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Jan 242014

Capital One Cup Semifinal
Manchester United 2-1 Sunderland

Javier Hern ndez Manchest 011 An Old Trafford Soap OperaAt the end of it, watching a deliriously ecstatic Sunderland team celebrate, I felt happy for Phil Bardsley, Wes Brown and the incomparable John O’Shea. They won it fair and square and we didn’t. Had Our shambolic, mediocrity-riddled, self-pitying team of mostly second-raters owned just enough good luck to make it to the Capital One Cup final against Our arch rivals Manchester City, they were on to yet another hiding, anyway. Left with half a season to contemplate upon a plan to make it to fourth place in the Premier League table and making the final four of the European Champions League, David Moyes needs someone to slap him about the face and encourage him to pull his pitiful self together fast! Just who that someone might be is not for me to say. I’ve said from the beginning that what he deserves is the opportunity to last at least as long as Wilf McGuinness or Frank O’Farrell. Eighteen months: No more, no less! As he suffers, we shall suffer with him!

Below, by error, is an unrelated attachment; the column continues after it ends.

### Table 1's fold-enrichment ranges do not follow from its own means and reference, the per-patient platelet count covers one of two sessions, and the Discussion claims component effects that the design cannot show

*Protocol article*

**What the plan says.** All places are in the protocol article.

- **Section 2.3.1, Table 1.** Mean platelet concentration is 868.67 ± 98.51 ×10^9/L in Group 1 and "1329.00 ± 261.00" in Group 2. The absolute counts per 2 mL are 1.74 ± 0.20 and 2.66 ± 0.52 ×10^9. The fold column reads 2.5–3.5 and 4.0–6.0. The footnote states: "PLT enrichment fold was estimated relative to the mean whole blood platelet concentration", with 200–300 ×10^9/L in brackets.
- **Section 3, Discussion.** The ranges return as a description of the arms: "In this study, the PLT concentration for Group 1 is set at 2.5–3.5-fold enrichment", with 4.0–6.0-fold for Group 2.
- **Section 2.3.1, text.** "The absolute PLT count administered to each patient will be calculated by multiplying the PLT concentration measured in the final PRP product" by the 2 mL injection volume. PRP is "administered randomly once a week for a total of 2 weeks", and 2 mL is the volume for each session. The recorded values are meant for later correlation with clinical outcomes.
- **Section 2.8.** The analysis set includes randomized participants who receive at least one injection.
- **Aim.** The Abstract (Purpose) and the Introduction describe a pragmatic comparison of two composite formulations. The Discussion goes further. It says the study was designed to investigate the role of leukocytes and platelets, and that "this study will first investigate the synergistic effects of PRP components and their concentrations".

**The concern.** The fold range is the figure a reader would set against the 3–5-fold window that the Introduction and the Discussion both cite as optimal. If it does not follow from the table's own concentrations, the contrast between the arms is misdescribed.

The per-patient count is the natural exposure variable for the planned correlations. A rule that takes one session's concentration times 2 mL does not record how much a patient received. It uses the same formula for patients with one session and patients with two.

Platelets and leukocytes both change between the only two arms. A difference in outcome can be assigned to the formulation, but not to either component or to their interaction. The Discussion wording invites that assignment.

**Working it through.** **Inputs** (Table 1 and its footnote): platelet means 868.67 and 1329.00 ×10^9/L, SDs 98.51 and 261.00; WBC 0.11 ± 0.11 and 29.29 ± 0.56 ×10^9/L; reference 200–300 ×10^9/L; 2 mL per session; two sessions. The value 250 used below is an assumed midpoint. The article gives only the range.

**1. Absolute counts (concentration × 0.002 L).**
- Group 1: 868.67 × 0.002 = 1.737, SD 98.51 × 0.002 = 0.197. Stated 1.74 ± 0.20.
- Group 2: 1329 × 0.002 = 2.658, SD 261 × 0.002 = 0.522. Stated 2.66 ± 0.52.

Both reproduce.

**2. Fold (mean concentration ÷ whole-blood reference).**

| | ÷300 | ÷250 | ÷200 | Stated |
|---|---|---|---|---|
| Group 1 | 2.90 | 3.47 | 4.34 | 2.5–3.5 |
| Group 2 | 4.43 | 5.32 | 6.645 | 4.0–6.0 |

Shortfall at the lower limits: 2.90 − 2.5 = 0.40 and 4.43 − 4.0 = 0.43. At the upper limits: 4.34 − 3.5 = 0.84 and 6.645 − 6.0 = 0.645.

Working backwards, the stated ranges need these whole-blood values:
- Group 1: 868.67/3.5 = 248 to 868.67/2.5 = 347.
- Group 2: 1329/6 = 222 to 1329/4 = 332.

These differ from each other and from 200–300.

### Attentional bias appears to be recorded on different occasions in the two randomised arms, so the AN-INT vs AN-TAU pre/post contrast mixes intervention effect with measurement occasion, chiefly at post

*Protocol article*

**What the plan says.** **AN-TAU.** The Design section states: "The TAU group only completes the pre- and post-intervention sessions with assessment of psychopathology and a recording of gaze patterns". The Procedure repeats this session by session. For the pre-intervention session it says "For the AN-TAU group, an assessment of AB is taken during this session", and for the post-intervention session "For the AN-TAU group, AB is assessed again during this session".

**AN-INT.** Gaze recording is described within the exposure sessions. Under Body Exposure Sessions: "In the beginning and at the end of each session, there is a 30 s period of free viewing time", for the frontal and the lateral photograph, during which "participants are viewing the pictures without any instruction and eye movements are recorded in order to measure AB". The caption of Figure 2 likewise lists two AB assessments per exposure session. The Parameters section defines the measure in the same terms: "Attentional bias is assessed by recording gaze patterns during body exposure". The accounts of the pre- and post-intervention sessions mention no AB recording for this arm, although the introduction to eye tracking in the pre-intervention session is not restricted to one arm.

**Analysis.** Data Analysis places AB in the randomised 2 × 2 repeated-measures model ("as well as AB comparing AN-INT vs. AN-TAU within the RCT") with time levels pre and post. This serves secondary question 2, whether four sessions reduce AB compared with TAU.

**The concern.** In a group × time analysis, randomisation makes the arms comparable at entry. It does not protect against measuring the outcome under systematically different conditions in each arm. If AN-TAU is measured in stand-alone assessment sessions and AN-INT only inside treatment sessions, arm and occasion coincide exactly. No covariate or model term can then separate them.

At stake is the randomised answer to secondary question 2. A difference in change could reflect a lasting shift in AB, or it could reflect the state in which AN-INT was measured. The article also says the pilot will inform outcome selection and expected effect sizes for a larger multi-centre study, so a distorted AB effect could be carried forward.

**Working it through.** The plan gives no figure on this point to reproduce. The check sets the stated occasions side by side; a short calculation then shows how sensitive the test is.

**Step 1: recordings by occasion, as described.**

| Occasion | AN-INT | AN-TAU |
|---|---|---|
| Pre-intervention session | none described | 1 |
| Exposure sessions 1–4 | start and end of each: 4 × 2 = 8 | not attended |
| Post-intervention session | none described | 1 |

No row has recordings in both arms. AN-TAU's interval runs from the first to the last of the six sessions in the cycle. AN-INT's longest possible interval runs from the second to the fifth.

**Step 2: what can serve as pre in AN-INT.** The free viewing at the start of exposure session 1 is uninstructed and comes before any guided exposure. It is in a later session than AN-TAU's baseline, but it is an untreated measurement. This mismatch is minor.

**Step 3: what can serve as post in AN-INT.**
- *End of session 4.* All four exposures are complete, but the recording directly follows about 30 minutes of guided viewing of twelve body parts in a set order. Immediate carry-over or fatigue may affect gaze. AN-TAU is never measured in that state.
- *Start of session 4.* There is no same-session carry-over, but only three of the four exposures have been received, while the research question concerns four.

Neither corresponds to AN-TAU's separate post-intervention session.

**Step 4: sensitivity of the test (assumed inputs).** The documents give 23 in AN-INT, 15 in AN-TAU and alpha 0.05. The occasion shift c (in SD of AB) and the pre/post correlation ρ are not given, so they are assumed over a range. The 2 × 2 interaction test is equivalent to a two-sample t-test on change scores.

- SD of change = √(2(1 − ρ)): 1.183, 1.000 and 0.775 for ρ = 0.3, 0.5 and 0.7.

It was a very entertaining sort of knife-edge game. After overtime, the leftover crowd received the gift of an agita-inducing, hair-raisingly bizarre penalty shootout which produced only three successful attempts out of 10. Mentally and physically knackered by the end of the game, it’s not unfair to say they quit before the spot kick session even began. Aside from a calm easy goal put in by the ever lean-and-hungry Darren Fletcher, that is. After staggering with the body language of a prisoner, Danny Welbeck carelessly blasted his attempt over the crossbar. So exhausted that he trembled as he took deep breaths at the penalty spot, Adnan Januzaj tapped the ball tenderly into Sunderland goalie Vito Mannone’s waiting arms. Phil Jones–who certainly couldn’t use the tiredness excuse–blasted it higher than Welbeck. A true believer, even then, despite it all, I would’ve bet every banknote in my pocket that there was no way Rafael da Silva was going to choke. Yet he did. Hitting the ball softly, allowing Vito Mannone to make one more effortless save. Marcos Alonso and Ki Sung-yueng had already beaten De Gea with Sunderland’s second and third penalties and that was enough.

I wanted to feel sorry for David De Gea as he made fine saves from Craig Gardner, Steven Fletcher and Adam Johnson, but the mediocre effort he made to stop Phil Bardsley’s powder-puff effort in the 119th minute of extra-time made me reconsider. How was it possible that a team David Moyes has trained so hard –too hard according to a multitude of pundits and other coaches–lost out in both the confidence and endurance stakes? Why hadn’t veterans like Patrice Evra and Tony Valencia taken spot kicks? Denuded of confidence, it’s possible to blame Moyes and say that their every last ounce of self-belief has been stripped away by the new regime.